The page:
Playing NWTheatre Bingo? Consider this show for squares 1, 4, 6, 7, or 25, plus 5 (can double-up this activity-based square).
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Little Shop of Horrors @ Village Theatre
Runs through 10/23 in Issaquah, then 10/28 to 11/20 in Downtown Everett.
Where the Can Can deals in brand-new spectacle, Village Theatre opens the season with something much more familiar to show-goers: a big musical on a proscenium stage, in this cult-classic story of a bloodthirsty plant. Little Shop of Horrors is firmly ingrained in pop culture. The musical by Alan Menken (music) and Howard Ashman (lyrics and book), was inspired by a 1960 film of the same name, and in turn prompted a 1986 film. The show premiered Off-Off-Broadway in 1982 before moving Off-Broadway, and finally made its Broadway debut in 2003.
Different as they are, Little Shop and Hitchcock Hotel share some common threads. Visually, the most obvious is the resemblance of a nerdy, naive Jonny at the top of the Can Can show, and a nerdy, naive Seymour throughout much of Village’s. The second commonality is a thematic one: a transformation from simmering, latent desire to an overwhelming devotion to carnal pleasure and freedom from restraints. (Or, in Jonny’s case, a newfound appreciation for them.) In Hitchcock, the flourishing desire is for human sexuality. In Little Shop, the focus is more botanical — the ravenous desires of a human-eating plant.
The ostensible lead, Seymour (played wonderfully by Kyle Nicholas Anderson), does grow; his increased sense of purpose in caring for the celebrity plant turns him into a more fully realized and confident version of himself. But it’s the plant, dubbed Audrey II, who’s the nascent star and has the most obvious transformation, growing both visually (to enormous proportions) and behaviorally (more demanding, brash, and unabashed). It’s the plant’s carnal desire that starts to take over the storefront, the show, and then … the world?
The ravenous Audrey II is portrayed in four puppets of escalating size, created by the theatre’s props team (led by Rachel Bennick), and controlled primarily by puppeteer John David Scott. (Seymour controls one of the smaller puppets, covering for the movement with a fake arm; read more about the secrets of the Village plants here.) Across the sizes, the plant goes from sad, cute, and endearing (a clever trickster), to impressive (helpfully drawing attention and acclaim to the failing shop and the rudderless Seymour), to demanding and manipulative (aided by a convincing voice in Kennedy Salters), to all-controlling. Salters and Scott conspire to animate the perfectly lively Audrey II and, when it reaches enormous proportions, it’s a terrifying puppet indeed.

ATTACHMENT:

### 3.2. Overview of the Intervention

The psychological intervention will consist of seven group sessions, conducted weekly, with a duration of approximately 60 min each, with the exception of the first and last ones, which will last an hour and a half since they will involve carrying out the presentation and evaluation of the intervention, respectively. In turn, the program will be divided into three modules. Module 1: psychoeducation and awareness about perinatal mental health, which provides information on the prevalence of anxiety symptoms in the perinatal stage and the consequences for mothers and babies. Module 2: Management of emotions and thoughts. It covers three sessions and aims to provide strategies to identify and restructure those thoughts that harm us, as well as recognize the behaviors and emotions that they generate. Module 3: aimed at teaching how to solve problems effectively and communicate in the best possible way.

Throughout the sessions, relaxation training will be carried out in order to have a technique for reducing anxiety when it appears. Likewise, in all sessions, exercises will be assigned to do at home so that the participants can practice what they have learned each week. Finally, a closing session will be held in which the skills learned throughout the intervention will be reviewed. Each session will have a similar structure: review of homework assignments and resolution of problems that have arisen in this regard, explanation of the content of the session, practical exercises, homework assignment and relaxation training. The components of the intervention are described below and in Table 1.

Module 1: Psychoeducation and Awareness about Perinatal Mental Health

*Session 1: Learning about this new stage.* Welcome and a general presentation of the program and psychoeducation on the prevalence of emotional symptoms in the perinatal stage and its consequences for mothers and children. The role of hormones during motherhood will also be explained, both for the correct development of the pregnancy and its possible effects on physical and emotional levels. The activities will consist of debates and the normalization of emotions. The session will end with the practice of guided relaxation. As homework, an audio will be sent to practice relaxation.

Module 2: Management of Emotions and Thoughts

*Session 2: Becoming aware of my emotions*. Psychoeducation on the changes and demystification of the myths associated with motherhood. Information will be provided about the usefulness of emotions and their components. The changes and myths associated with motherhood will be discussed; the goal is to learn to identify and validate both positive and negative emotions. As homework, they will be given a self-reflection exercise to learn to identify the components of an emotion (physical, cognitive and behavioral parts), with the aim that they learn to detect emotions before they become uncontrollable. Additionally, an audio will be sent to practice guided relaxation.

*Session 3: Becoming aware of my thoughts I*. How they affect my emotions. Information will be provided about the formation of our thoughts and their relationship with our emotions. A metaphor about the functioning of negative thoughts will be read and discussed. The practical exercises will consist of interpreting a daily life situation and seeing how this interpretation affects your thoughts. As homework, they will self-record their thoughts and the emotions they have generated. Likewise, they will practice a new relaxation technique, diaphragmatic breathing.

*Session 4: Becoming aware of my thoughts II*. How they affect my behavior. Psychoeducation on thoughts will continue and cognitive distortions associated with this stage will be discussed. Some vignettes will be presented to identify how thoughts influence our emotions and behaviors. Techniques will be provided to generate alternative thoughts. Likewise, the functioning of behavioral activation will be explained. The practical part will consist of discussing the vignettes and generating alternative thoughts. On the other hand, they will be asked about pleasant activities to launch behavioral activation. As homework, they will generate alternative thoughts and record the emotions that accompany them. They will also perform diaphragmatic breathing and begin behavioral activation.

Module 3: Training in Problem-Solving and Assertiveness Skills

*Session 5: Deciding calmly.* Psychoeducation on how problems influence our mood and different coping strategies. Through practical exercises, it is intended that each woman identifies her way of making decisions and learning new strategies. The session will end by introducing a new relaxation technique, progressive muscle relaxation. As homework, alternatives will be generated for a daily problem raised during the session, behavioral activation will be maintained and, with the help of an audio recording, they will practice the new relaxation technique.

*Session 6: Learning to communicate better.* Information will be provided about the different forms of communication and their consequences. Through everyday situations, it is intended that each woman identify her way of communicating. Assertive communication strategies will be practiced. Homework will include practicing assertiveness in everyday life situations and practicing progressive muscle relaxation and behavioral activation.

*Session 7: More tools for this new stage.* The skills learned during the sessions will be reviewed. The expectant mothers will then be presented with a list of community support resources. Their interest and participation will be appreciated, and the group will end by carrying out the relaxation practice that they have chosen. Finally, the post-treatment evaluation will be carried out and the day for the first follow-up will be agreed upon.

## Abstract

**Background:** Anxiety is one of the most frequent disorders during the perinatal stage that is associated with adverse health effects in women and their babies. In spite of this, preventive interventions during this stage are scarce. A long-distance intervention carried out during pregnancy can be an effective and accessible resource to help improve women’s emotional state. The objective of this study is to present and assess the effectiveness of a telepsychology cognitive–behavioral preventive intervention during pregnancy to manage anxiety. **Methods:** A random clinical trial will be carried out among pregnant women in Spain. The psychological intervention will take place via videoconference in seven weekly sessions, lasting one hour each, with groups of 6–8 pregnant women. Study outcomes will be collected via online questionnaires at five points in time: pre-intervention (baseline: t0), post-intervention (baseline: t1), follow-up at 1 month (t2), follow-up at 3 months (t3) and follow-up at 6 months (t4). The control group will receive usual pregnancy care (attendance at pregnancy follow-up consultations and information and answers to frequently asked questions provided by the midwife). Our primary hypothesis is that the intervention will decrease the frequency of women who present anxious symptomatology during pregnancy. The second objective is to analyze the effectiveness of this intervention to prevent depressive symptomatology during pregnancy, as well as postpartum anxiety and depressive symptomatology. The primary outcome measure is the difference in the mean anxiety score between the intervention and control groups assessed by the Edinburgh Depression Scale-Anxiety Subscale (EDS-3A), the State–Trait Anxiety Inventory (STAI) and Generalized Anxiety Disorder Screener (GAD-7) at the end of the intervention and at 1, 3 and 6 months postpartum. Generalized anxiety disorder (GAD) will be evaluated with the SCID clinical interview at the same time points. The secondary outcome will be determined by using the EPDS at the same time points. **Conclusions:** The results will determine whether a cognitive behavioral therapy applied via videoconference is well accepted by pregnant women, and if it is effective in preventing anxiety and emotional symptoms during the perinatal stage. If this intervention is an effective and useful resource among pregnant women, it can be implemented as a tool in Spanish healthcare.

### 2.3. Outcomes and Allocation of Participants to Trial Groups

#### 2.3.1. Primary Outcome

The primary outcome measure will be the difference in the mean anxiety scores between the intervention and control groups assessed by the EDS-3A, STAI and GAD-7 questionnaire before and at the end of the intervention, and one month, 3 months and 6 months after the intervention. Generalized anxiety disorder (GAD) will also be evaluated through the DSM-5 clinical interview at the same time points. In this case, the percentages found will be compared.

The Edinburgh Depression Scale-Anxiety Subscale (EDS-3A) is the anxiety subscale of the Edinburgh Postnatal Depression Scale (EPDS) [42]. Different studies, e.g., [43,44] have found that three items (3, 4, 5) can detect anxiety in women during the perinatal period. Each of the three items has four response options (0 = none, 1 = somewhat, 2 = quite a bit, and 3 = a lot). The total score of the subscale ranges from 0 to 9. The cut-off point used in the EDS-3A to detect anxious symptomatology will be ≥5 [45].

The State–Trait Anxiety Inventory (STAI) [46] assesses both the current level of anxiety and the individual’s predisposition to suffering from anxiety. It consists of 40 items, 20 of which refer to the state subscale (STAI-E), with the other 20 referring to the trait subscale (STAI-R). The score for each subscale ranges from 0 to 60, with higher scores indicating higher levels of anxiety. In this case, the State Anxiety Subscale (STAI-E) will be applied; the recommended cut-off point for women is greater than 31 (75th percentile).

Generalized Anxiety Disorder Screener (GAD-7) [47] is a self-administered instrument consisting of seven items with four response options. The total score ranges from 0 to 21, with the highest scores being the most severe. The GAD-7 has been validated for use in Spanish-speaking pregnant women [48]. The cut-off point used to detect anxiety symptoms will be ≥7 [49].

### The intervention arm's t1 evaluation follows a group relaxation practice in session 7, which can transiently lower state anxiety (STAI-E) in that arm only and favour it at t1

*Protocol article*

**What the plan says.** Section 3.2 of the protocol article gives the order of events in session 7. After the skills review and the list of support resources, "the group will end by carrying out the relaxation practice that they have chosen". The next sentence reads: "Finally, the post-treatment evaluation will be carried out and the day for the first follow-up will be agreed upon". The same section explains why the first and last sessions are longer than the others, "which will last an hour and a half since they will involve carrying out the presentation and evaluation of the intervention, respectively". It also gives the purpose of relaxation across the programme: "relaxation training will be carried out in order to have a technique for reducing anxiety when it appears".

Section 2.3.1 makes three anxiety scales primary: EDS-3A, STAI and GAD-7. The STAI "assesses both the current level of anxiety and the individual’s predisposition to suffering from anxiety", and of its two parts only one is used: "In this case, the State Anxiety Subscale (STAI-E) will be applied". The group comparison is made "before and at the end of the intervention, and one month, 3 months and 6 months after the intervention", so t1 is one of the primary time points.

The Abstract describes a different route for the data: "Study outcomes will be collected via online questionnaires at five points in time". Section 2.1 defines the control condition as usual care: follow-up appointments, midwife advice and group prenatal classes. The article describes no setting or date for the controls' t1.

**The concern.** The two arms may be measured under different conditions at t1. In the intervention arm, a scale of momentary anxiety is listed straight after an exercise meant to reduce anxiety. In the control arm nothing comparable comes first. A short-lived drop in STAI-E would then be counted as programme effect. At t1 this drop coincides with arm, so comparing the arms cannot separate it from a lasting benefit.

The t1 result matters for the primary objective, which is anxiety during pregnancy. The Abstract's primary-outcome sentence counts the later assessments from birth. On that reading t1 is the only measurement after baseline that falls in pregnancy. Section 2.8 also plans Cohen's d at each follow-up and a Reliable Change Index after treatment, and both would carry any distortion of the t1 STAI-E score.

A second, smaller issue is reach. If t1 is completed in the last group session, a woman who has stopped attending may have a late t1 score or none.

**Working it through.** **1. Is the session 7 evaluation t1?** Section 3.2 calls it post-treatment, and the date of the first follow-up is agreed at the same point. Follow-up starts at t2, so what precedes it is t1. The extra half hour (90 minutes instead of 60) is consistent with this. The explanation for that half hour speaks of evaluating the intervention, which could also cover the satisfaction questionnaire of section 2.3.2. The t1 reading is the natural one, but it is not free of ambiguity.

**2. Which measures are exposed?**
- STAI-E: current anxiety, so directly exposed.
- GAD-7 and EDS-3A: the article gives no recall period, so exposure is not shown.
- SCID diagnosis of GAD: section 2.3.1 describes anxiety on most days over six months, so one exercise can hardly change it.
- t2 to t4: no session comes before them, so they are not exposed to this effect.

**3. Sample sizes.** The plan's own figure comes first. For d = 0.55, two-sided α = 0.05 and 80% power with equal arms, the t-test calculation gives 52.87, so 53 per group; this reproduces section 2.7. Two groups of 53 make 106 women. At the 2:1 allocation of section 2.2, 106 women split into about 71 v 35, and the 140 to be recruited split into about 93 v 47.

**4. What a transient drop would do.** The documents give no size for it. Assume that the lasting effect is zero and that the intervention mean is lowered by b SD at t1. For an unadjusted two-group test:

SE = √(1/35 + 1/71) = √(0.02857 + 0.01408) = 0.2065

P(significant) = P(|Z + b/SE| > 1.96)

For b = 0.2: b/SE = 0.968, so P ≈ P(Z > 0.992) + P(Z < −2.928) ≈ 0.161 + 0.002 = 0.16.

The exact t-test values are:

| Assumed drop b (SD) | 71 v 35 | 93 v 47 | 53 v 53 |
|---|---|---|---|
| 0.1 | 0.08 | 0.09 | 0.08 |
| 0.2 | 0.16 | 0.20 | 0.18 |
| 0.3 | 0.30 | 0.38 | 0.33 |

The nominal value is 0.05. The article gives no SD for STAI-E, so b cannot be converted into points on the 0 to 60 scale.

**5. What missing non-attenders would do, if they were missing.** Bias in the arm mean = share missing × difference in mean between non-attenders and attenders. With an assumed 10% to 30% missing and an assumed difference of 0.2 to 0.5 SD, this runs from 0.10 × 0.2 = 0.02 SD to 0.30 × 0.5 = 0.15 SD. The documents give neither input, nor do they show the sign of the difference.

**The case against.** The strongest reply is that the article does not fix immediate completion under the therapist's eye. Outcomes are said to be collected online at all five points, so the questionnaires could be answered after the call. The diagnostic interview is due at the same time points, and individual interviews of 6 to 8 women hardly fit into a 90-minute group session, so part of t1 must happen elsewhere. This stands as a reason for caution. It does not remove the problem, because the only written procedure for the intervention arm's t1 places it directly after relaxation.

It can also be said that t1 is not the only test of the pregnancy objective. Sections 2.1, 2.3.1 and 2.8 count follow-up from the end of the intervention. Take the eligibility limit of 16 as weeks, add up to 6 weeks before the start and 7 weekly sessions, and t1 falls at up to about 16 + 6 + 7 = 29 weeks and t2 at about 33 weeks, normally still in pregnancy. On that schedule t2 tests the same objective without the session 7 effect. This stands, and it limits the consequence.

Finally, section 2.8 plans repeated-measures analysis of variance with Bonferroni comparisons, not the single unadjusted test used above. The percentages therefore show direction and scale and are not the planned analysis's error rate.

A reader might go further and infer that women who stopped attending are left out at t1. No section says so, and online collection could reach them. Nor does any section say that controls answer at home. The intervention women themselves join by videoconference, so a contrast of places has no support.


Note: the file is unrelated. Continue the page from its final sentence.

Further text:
The design team clearly had fun with this show. The set design by Timothy Mackabee captures a down and out city of New York. The costume design by Sarafina Bush is vivid and fun. And the lighting by Robert Aguilar (who also did Hitchcock‘s) hits the right mood notes and accentuates the rest of the work, particularly with an auguring illumination of Audrey II at her most innocent.
As usual, Village has attracted top talent throughout the cast, with Anderson in the leading role, joined by Shanelle Nicole Leonard (Audrey — Seymour’s human love interest, not the plant), Eric Polani Jensen (an affectionately cantankerous Mushnik), Nick Watson (the villain dentist, among others), and a guiding trio of Ania Briggs (a standout in Renton Civic Theatre’s Hair recently) (as Chiffon), Belle Shippy (Crystal), and Brandi Birdsong (Ronnette). Downstage mic issues didn’t do the trio any favors on their opening harmonies, but centerstage solos demonstrated the power of their voices. In her Village debut, Shippy owned the stage with a stirring solo at the top of “Skid Row (Downtown),” and won the room over right away with it.
With strong direction by Associate Artistic Director Brandon Ivie, choreography by Randy Ford, and music direction by Aaron M. Davis Norman and Tim Symons, Village’s Little Shop leans into both the whimsy and terror of the bloodthirsty, fantastical plant. The clear vision, talented cast, and spot-on design elements make for a fun, fantastical romp, just when we need one.
‘Little Shop of Horrors’ runs through 10/23 at Village Theatre on Front Street in Issaquah, and 10/28-11/20 at the Everett Performing Arts Center in Downtown (north) Everett. Run time: about 2 hours, with intermission. Tickets are $61-$97, here. Pay-what-you-choose tickets available for certain show dates (including most shows next weekend during Issaquah’s Salmon Days; see “Special Performances” on ticketing page), and same-day rush tickets offered for all show dates (info here).
Playing NWTheatre Bingo? Consider this show for squares 4, 6, or 12.
For shows by date, see the Performance Calendar.
Chase D. Anderson is Editor & Producer of NWTheatre.org.